Christians driven out of northern Iraq by Islamic State might be able to return to their homes this year, according to the Vatican's diplomatic representative in Iraq.
Archbishop Giorgio Lingua told a representative of Roman Catholic charity Aid to the Church in Need that he was cautiously optimistic but that the process would be very challenging.
"If they do return it won't be easy," he said. "Besides the reconstruction of destroyed houses and infrastructure, such as schools, it will be necessary first and foremost to restore the trust in Muslim neighbours which has also been shattered.
"Many Christians feel their neighbours betrayed them, because they looted their [abandoned] houses. So it will not only be necessary to repair homes, but also relationships."
He said the Iraq central government was working more effectively and was seeking to ensure that more parties were represented.
"Something has been put in motion; the new government is working well," he said. "A fundamental factor is the greater involvement of all groups. The country will never be free of terrorism as long as some ethnic and religious components are barred from the governing process. If a group is excluded it must not be assumed that they will not rebel."
The failure of former Shiite Prime Minister Nouri al-Maliki to create a government that included both Sunnis and Shiites is widely regarded as the main reason for the alienation of Sunnis and the growth of Islamic State. His position became increasingly untenable and he lost power last August to Haider al-Abadi.
Archbishop Lingua said that the position of Christians in Iraq depended on how the Government handed the crisis in Mosul and the Nineveh Plain.
"If the government manages to regain control there and implements a campaign of national reconciliation, then there will be a place for Christians in Iraq. If clashes persist, however, the weakest will pay the price, and these are always the minorities. We therefore have to hope that peace will return. This is where the international community comes in."
He stressed the need for humanitarian relief, saying that the cold winter was aggravating other difficulties. "At the present time the people mainly need heaters. There are reports that some of the children have perished in the cold." The psychological strains were also telling, he said: "The people don't know how long they still have to hold out as refugees. This hopeless situation is causing some people to consider emigration while they don't actually want to leave."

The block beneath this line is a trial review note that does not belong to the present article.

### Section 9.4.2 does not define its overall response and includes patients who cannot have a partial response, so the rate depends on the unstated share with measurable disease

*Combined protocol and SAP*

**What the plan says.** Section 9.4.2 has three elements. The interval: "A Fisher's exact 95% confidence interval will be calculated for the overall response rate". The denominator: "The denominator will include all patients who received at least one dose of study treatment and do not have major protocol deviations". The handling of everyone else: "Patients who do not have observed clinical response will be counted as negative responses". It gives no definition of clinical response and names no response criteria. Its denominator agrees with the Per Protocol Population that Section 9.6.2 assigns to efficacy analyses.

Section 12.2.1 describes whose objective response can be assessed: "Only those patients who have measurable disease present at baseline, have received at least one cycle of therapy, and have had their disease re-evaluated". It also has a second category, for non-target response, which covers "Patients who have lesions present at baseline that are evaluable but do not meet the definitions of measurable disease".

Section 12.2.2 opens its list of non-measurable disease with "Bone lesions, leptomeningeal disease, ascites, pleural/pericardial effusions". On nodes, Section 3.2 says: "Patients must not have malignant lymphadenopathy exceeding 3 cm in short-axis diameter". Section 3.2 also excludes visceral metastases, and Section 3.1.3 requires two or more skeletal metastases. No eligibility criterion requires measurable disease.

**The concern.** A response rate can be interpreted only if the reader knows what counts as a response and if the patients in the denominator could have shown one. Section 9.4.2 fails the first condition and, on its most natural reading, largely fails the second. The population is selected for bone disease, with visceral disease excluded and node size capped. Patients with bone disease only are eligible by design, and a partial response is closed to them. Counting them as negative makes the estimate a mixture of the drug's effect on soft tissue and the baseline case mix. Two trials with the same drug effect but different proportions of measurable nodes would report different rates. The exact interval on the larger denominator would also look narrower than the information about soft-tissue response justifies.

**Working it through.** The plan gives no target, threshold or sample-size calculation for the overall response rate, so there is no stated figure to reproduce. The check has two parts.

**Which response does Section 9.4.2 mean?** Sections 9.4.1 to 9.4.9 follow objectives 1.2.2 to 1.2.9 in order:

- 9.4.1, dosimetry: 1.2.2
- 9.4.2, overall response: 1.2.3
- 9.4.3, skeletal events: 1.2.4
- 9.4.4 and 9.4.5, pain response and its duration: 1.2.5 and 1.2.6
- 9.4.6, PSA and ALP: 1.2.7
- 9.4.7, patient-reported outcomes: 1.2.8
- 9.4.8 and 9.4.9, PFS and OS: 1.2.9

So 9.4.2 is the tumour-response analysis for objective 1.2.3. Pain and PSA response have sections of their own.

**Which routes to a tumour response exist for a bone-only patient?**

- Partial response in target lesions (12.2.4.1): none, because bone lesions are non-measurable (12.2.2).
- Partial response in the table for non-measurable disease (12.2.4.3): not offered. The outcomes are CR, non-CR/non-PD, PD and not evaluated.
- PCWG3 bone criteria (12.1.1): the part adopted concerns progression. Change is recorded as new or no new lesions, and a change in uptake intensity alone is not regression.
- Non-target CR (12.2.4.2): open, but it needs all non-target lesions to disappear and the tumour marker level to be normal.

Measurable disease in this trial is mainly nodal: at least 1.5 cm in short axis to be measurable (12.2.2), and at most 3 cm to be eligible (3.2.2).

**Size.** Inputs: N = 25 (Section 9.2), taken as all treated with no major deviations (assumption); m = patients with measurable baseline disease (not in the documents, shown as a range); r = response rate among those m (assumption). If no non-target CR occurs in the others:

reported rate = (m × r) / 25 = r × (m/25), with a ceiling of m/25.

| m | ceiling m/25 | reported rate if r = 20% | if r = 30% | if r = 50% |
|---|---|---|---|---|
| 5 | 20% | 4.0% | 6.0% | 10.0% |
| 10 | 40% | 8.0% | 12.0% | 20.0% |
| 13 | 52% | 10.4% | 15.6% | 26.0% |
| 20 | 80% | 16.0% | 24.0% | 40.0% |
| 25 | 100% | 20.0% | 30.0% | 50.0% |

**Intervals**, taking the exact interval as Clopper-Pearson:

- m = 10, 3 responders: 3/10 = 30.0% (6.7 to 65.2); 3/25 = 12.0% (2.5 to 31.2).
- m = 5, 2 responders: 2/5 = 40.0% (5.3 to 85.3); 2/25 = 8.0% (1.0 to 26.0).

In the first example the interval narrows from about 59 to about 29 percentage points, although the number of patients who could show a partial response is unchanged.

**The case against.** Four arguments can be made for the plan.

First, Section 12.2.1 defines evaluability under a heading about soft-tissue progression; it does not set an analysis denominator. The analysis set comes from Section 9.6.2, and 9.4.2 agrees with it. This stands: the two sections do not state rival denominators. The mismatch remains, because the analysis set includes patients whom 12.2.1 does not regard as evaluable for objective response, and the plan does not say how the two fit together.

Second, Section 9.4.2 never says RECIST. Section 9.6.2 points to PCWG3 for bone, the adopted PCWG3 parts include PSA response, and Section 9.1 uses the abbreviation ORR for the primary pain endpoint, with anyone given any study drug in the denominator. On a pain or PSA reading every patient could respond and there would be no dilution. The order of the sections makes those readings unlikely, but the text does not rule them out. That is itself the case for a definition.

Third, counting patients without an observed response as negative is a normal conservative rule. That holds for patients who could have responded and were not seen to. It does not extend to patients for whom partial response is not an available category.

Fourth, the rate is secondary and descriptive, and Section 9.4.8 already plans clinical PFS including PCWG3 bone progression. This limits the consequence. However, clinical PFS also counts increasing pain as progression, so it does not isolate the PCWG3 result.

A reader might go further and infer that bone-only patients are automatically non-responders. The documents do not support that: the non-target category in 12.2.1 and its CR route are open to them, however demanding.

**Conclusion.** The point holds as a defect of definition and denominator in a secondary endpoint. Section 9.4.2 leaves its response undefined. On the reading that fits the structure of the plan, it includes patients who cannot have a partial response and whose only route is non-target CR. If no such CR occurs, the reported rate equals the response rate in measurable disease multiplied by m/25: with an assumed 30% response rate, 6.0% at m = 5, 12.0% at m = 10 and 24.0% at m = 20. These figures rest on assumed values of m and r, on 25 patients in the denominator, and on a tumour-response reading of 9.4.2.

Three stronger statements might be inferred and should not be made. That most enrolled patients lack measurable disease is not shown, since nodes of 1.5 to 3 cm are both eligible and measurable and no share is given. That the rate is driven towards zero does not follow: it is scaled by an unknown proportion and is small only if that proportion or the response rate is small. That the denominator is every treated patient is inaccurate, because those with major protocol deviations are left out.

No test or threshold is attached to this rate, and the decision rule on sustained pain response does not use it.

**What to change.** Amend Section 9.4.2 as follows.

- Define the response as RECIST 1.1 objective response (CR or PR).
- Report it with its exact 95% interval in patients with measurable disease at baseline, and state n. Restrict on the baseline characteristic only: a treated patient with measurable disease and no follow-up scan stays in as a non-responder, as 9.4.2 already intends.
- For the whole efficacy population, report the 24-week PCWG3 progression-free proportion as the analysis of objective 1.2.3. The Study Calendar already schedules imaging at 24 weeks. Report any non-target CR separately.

The archbishop also said that a visit to the region by Pope Francis was in consideration: "The Holy Father is expected in Iraq both by the Church and the political powers, and even by non-Christians such as the Shiite leadership. I am impressed how great the consensus is concerning the figure of the Pope."
Foreign ministers from around the world are meeting in London to discuss how to take on Islamic State. Britain's foreign secretary Philip Hammond told Radio 4's Today programme that it would be "months" before the Iraqi army was ready to take on the jihadists. "We are renewing and regenerating the Iraqi security forces – re-equipping them, retraining them, reorganising them – but it will be months yet before they are ready to start significant combat operations against Isil."
"They will be able to do it, the question is when they will be ready to start that process," he added.
Referring to Islamic State by its Arabic acronym Daesh, Iraq's Prime Minister Haider al-Abadi told David Cameron: "Iraq is facing a real crisis, a fiscal crisis and other crises in facing Daesh. We are waging a war in Iraq and war is very costly.
"We have soldiers' boots on the ground – I think we are the only country who have boots on the ground to fight Daesh.
"Iraqi people have sacrificed their lives in facing Daesh. We have reversed, some time ago, the advances of Daesh and we are very keen to push them back from the whole of Iraq.
"But this is a fight of the world and Daesh must be eliminated from the region and from the whole of the world."